does an Ikea purchase allow the consumer to transcend or scale a Bourdieusian
social hierarchy of taste and aesthetics; it also allows for negotiation with issues
of morality and ethics.
Instead of being sold in finished form, larger pieces of Ikea furniture are packed
into flat, efficient cardboard boxes, and it is up to the buyer to carry them home
and assemble thema kind of delimited Lvi-Straussian bricolage (cf. Lvi-
Strauss 1962) that suggests the removal of one level of dependence in the system
of production and exploitation. In addition, Ikea regularly launches high-profile
campaigns that address a whole range of green issues: the preservation of for-
ests, the introduction of energy-efficient products, and so on. It denounces child
labor and abusive working conditions and spurns traditional, hierarchical labor
structures: at Ikea, there are no employees, only a cohort of ostensibly equal
coworkers. Consumers may be perfectly aware that underneath its responsible,
environmentally friendly, Scandinavian veneer lies the global multinational cor-

Public Culture poration par excellence, ruthlessly obliterating local independent businesses, mer-
cilessly slashing prices in the pursuit of profit, imposing a monolithic tyranny of
aesthetics. Yet its practical functionality and the suggestion that Ikea is somehow
more ethically responsible than are other design stores balance out the fact that it
serves to put other design stores out of business, effectively precluding the very
possibility of choice by presenting itself as the only thinkable option. Ikeaization
is analogous to abandoning the revolution for good and resigning oneself to a
kind of progressive capitalism, a Smithian political economy where the invisible
hand, like Ikeas moral aesthetic, is at least superficially more progressive, more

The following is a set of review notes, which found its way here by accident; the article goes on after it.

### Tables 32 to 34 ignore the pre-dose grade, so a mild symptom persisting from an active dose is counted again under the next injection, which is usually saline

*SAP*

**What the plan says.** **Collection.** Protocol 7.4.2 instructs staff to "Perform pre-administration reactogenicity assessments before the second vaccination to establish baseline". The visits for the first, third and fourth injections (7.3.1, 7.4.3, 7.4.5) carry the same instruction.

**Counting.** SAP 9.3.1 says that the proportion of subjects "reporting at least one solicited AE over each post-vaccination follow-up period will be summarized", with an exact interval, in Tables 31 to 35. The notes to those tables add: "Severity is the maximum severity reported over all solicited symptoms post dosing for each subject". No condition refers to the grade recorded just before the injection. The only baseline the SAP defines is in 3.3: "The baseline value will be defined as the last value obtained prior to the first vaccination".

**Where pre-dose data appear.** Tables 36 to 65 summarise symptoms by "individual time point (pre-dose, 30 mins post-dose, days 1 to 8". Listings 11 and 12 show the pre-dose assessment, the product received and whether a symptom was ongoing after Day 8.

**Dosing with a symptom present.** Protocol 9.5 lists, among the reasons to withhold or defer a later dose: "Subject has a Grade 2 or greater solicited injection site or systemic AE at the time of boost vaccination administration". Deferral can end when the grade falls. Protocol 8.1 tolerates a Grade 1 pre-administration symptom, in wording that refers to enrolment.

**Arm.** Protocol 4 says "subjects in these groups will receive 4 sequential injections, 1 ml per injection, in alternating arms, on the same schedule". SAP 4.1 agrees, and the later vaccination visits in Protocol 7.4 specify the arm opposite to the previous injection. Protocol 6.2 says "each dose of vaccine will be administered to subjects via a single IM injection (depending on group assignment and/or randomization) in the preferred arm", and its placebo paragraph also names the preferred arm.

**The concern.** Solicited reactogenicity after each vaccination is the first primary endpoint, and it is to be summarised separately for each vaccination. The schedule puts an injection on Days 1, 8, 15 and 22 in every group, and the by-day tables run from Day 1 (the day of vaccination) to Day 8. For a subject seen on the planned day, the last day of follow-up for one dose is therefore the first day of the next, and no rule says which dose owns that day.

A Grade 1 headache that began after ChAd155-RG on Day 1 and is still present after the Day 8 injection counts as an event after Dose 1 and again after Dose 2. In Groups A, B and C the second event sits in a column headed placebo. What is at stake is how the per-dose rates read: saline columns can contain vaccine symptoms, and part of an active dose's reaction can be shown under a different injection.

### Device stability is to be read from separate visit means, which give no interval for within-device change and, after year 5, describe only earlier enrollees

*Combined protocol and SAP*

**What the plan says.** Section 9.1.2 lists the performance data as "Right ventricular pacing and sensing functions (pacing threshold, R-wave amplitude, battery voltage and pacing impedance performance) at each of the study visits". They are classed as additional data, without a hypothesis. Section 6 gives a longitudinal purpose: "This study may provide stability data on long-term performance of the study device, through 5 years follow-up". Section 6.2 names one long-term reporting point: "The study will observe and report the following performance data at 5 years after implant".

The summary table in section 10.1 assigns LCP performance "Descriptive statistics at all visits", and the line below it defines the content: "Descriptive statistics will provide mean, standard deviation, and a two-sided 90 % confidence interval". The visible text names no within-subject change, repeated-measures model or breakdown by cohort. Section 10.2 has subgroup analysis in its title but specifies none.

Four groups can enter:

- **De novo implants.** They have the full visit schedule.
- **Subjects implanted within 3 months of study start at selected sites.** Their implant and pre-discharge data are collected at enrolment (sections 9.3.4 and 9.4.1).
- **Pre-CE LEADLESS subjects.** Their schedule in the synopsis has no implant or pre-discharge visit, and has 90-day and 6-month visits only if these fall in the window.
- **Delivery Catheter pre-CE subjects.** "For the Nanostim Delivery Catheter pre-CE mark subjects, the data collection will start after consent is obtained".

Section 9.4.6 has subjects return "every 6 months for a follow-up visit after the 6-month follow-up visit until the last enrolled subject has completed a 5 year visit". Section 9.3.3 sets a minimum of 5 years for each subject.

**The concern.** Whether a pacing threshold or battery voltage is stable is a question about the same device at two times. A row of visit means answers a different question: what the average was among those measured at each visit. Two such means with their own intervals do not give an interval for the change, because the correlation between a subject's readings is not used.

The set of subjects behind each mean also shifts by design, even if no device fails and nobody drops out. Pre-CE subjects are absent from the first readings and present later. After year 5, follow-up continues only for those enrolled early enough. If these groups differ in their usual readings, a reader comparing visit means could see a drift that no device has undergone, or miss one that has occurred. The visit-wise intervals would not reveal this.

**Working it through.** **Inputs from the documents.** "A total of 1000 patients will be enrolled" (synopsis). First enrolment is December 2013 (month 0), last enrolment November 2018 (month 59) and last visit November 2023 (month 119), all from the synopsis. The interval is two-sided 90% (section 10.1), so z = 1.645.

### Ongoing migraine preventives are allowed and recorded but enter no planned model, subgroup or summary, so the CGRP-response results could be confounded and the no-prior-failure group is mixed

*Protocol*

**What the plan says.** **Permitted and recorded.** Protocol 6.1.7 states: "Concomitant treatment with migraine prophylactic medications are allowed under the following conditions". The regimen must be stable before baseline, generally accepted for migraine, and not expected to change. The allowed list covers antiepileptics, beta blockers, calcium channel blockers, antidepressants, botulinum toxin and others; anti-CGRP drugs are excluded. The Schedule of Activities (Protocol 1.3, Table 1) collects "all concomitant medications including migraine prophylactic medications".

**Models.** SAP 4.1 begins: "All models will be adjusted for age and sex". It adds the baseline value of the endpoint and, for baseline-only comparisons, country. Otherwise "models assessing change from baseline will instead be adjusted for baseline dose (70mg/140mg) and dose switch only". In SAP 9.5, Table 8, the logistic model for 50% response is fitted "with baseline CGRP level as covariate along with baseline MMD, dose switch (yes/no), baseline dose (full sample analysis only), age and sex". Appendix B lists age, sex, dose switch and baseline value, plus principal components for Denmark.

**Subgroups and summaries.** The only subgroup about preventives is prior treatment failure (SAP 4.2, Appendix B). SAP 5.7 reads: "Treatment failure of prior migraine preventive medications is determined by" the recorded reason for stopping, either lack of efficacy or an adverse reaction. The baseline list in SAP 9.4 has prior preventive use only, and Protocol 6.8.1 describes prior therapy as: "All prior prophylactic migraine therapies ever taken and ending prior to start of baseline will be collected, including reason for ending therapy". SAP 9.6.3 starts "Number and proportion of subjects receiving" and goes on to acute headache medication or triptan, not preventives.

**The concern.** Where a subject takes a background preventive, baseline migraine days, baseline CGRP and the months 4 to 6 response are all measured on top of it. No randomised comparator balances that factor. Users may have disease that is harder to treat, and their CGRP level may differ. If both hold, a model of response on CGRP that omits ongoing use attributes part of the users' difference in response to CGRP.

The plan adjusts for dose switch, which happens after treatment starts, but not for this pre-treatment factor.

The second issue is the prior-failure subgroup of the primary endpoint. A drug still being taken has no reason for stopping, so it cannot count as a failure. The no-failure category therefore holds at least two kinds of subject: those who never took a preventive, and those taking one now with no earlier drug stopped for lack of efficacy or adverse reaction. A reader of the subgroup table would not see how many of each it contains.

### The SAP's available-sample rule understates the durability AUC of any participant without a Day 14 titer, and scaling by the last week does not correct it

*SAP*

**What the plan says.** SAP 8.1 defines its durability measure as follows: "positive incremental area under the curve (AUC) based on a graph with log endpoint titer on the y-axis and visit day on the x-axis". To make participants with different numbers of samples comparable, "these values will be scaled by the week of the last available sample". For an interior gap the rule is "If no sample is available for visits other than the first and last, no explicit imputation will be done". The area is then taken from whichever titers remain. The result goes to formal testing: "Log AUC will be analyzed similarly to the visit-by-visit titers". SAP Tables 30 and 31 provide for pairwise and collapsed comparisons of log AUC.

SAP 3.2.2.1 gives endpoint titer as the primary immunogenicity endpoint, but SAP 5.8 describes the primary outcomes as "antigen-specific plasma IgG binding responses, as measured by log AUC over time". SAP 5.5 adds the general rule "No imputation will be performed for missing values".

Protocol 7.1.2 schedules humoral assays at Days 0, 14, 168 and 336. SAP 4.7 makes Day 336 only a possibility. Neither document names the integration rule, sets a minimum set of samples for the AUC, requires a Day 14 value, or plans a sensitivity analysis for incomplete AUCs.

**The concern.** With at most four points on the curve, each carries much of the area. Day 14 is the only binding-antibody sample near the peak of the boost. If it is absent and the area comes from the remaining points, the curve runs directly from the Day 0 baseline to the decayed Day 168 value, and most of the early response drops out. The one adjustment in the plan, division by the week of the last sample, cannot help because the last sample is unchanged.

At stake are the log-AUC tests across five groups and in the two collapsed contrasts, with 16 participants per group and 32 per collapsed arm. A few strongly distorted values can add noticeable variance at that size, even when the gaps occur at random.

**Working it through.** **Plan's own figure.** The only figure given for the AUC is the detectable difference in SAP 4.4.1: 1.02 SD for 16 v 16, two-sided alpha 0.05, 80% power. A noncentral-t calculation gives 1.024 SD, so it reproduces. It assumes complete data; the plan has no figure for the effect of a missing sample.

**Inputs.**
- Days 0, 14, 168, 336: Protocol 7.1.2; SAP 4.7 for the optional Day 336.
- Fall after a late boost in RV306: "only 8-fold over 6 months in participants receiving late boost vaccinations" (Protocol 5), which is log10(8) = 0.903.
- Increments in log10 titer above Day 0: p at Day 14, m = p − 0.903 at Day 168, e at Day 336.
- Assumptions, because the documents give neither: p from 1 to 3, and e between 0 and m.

sensible, and more egalitarian.
Imposing a superficial aesthetic of greenness, covering up actual social and eco-
nomic inequalities with moralizing invocations of vague terms such as respect
and responsibilitythese are tactics one is more used to recognizing in govern-
ment than in a furniture manufacturer (the patronizing vocabulary of New Labour
in Britain is a case in point). And was there not a kind of Ikeaization, inverted
but implicit, in the conservative then interior minister Nicolas Sarkozys handling
of the race riots in France in 2005? Rather than explicitly acknowledge objective
conditions of discrimination and the glaring lack of virtually any possibility of
upward mobility for second-generation African immigrants, Sarkozy attempted
to reconstitute the riots as a series of self-interested gang attacks, the underlying
causes of which were conveniently sublimated into the vague and unknowable
moniker of delinquency. Just as the Ikea store recycles all previous forms of
aesthetics into an easily consumable parcel whose authenticity and moral stand-
ing cannot be questioned on any front (who, after all, would publicly denounce the
preservation of the environment or the fight against child labor in the developing
world, or contest the egalitarianism implied in expanded consumer choice for
nonelites?), so what one might call national Ikeaization operates on the same
principle, re-presenting rhetoric that will be comforting in its simplicity as (osten-
sibly) uncontroversial political dialogue, here, reissuing the nineteenth-century